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This program, sponsored by HHMI and NIH, allows high schools in Montgomery County to nominate students to work in a lab on the NIH campus. Around 20 students each year work in a lab during the summer and four afternoons a week during their senior year. That means Kozlowski can ask the students to tackle projects that might not be possible in the short term. During the summer, “they do a few things, they learn them, and they may not get a chance to repeat them,” says Kozlowski, who has hosted students for a dozen years. “For the lab, we get a much better deal when they come back.”
Most scientists assign a staff member, usually a graduate student or postdoc, to be the student's day-to-day contact, to answer questions, and to oversee progress. It helps if they're working on similar projects. Program veterans say the student helps the mentor at the same time the mentor helps the student.
In many cases, these assignments are important teaching experiences for graduate students and postdocs, since many science graduate students aren't required to teach classes, Ackerman says.
Shiao, the postdoc from Braun's lab, works harder now that she's mentoring Puente. “It is not like you just hand them the project and run with it. You teach them a lot because you want them to enjoy it,” she says. Originally, she worried that mentoring a high school student would be a burden, but Puente was a quick study—and has ended up helping Shiao with her own projects.
Jackson Lab bioinformatics researcher Carol J. Bult mentors her high school interns herself because she thinks it makes her a better scientist. “They aren't embarrassed by asking basic questions that sometimes make us as mentors … say, ‘I've never stopped to think about that,'” she remarks. “I tend to think more critically about what I'm doing.”
Sometimes the entire lab takes on an intern as a team, which is how it has worked for Jackson Lab summer students Elizabeth Deerhake and Ryan Keating in Gary A. Churchill's lab. “It forces us to explain things. It makes the writing better and the presentations better,” says Churchill, who includes the students in lab meetings.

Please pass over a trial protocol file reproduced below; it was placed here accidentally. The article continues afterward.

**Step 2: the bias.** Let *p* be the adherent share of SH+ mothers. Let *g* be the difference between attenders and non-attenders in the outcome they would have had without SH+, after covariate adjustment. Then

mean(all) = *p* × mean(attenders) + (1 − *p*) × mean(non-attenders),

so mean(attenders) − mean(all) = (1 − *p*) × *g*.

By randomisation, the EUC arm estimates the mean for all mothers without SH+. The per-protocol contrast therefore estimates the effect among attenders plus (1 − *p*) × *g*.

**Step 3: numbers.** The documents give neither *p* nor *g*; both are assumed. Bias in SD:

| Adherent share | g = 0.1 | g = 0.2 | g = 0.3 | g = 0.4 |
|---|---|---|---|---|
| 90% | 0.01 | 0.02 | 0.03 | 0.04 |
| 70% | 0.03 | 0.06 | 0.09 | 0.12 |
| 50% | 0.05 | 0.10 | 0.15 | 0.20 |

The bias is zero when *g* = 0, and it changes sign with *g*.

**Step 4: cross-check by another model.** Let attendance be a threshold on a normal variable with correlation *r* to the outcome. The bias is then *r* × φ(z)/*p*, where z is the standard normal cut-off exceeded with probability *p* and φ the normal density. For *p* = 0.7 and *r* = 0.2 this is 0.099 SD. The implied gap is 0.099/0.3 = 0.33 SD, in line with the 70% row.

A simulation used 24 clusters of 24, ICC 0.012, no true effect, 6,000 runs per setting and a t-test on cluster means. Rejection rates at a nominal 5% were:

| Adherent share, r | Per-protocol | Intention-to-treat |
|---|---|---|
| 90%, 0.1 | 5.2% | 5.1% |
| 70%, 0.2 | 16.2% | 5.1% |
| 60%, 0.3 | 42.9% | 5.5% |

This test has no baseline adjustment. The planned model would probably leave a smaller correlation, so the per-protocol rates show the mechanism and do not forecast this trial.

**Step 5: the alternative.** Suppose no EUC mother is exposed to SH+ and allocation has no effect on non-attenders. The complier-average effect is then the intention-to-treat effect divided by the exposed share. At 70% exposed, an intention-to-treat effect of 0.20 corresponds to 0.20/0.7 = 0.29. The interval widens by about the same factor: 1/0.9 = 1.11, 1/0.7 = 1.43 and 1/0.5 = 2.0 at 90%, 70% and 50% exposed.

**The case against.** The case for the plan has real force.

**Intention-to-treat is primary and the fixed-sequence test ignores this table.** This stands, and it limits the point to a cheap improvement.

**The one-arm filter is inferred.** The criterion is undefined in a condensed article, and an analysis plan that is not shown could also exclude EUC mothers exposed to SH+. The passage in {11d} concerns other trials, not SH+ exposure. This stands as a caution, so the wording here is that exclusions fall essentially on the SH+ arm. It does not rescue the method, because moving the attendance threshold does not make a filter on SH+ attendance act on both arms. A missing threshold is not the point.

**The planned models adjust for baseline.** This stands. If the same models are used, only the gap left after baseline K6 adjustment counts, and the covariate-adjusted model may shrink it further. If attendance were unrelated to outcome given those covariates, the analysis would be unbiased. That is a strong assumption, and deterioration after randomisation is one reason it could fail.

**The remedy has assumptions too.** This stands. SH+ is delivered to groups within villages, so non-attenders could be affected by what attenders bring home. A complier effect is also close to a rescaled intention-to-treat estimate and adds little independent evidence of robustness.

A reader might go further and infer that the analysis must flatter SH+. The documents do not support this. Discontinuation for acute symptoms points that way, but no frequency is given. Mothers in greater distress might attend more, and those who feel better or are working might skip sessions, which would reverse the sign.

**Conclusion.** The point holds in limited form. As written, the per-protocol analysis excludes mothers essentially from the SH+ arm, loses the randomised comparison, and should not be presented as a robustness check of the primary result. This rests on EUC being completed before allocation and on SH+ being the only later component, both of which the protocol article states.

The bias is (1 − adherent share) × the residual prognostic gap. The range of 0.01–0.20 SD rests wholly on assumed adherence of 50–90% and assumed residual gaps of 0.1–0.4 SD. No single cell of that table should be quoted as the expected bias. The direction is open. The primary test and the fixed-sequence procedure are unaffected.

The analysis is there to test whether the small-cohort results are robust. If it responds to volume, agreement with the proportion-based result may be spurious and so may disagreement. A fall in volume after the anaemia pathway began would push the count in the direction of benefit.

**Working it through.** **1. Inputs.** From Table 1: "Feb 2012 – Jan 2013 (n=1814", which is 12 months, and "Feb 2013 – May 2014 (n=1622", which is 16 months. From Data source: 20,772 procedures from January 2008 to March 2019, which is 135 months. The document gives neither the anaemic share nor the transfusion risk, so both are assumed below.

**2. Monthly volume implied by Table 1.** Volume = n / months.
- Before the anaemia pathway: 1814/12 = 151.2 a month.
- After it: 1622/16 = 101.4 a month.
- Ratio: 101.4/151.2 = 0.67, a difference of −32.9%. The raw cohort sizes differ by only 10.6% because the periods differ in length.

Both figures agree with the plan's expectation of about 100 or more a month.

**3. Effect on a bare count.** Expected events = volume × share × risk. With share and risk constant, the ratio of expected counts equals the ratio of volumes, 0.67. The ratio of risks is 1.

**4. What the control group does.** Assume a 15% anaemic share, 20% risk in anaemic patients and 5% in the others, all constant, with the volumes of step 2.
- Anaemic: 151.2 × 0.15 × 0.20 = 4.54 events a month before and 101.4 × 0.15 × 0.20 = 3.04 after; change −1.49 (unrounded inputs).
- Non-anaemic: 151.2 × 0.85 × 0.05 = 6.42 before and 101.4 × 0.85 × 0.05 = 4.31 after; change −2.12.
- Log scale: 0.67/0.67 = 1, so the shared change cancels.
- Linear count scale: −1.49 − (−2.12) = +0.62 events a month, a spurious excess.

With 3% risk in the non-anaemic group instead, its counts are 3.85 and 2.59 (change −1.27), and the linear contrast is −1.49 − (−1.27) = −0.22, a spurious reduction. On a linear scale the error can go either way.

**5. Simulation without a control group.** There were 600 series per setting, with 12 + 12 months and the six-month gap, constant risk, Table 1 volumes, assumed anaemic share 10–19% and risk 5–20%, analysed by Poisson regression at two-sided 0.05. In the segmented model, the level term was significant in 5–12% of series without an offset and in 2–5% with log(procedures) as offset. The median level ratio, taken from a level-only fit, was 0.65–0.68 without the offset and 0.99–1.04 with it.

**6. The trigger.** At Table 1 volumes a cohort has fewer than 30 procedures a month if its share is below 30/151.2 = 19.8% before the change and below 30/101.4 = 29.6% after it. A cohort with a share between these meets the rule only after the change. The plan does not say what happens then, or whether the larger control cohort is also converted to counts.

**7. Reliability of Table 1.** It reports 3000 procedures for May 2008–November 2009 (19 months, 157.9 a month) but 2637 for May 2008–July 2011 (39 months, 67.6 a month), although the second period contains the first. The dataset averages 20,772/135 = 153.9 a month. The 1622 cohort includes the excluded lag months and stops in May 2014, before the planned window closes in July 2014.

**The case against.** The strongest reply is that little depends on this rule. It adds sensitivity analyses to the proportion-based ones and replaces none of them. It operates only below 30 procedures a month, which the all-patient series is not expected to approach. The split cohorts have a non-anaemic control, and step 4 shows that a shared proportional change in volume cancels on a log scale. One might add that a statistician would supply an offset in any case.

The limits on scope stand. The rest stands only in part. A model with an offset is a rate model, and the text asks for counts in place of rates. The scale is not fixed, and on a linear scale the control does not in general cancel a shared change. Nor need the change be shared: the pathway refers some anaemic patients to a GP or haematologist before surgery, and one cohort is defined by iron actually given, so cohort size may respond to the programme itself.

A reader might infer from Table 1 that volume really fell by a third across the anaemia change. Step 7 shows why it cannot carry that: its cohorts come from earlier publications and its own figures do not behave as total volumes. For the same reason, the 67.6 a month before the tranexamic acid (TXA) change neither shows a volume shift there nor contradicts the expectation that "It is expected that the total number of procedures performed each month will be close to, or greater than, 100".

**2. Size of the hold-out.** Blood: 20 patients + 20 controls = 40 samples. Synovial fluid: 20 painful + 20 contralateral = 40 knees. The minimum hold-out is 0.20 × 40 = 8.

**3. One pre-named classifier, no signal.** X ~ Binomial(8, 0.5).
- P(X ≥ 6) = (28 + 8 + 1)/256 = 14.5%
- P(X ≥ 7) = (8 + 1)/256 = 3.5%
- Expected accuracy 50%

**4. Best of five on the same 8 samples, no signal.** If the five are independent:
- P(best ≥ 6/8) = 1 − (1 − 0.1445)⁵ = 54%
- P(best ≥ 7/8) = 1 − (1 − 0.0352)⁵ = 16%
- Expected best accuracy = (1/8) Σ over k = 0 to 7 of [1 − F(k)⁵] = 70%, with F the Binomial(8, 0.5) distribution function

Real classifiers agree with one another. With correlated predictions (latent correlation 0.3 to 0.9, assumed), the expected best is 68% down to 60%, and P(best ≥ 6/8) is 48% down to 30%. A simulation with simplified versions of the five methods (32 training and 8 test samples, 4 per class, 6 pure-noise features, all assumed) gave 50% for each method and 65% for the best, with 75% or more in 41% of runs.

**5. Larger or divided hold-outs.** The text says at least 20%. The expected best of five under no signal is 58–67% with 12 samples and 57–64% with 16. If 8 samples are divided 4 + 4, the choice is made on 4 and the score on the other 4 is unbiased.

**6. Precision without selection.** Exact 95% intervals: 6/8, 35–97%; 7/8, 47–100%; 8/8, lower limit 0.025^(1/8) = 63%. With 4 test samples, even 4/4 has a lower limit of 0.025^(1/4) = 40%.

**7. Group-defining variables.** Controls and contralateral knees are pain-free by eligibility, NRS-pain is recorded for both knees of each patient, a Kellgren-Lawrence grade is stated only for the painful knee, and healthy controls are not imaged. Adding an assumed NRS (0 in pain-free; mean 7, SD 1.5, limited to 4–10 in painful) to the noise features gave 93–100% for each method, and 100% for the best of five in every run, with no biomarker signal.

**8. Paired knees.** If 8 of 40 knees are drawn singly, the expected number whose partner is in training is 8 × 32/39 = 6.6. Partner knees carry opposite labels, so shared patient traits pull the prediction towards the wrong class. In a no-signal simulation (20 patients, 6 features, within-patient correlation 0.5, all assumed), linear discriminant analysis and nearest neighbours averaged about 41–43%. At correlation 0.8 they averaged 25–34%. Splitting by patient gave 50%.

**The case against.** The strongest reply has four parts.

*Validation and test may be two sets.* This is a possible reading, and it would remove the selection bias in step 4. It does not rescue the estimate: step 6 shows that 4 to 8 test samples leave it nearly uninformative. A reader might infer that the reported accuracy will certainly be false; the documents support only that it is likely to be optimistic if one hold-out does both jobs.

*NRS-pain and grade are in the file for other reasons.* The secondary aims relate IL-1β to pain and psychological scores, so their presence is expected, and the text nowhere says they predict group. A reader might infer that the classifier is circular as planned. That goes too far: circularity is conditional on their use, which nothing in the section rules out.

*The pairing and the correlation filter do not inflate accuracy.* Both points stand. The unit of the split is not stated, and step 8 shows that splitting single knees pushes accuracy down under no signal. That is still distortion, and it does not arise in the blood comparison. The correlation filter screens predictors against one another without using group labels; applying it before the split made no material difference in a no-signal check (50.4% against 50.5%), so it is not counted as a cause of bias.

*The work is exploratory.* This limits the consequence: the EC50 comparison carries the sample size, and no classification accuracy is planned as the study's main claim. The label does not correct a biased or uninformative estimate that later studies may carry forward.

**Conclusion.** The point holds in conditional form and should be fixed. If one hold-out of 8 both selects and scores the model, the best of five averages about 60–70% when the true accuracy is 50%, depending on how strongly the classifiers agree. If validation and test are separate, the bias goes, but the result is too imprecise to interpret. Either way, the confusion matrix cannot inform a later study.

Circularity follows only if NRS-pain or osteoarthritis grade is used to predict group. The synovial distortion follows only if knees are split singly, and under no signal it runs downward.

Deerhake and Keating had a bit of a head start on the summer: they each took an online bioinformatics class taught by Churchill and his research program manager Randy Smith. The students were offered the year-long course through their state's specialized math and science high schools—Deerhake in North Carolina and Keating in Maine—and then found out about and applied for the summer internship. But being in the lab is different. “Every day it is like a new problem that you're facing. And when you get the results that you want—or even the ones you didn't expect—it is really exciting,” Deerhake says.
When it came time for the students to give a presentation to the other summer students, Smith took that task as seriously as the science. “We're scientists. We generate knowledge. And the only way the community sees what we've done is through our publications and presentations,” Smith explains. He videotaped the students' practice presentation so they could watch themselves and improve. A friendly critique labeled Keating the “swaying ship” and Deerhake the “hand puppeteer.”
For their formal presentation, Deerhake and Keating tag-teamed in a talk worthy of a research meeting—with much less swaying and hand waving. It put their work in a larger context and elicited good questions on each of their projects. “I want to inject an enthusiasm that is going to carry through the next 10 years of their lives,” Smith says. “I want to show them that doing this kind of stuff is fun.”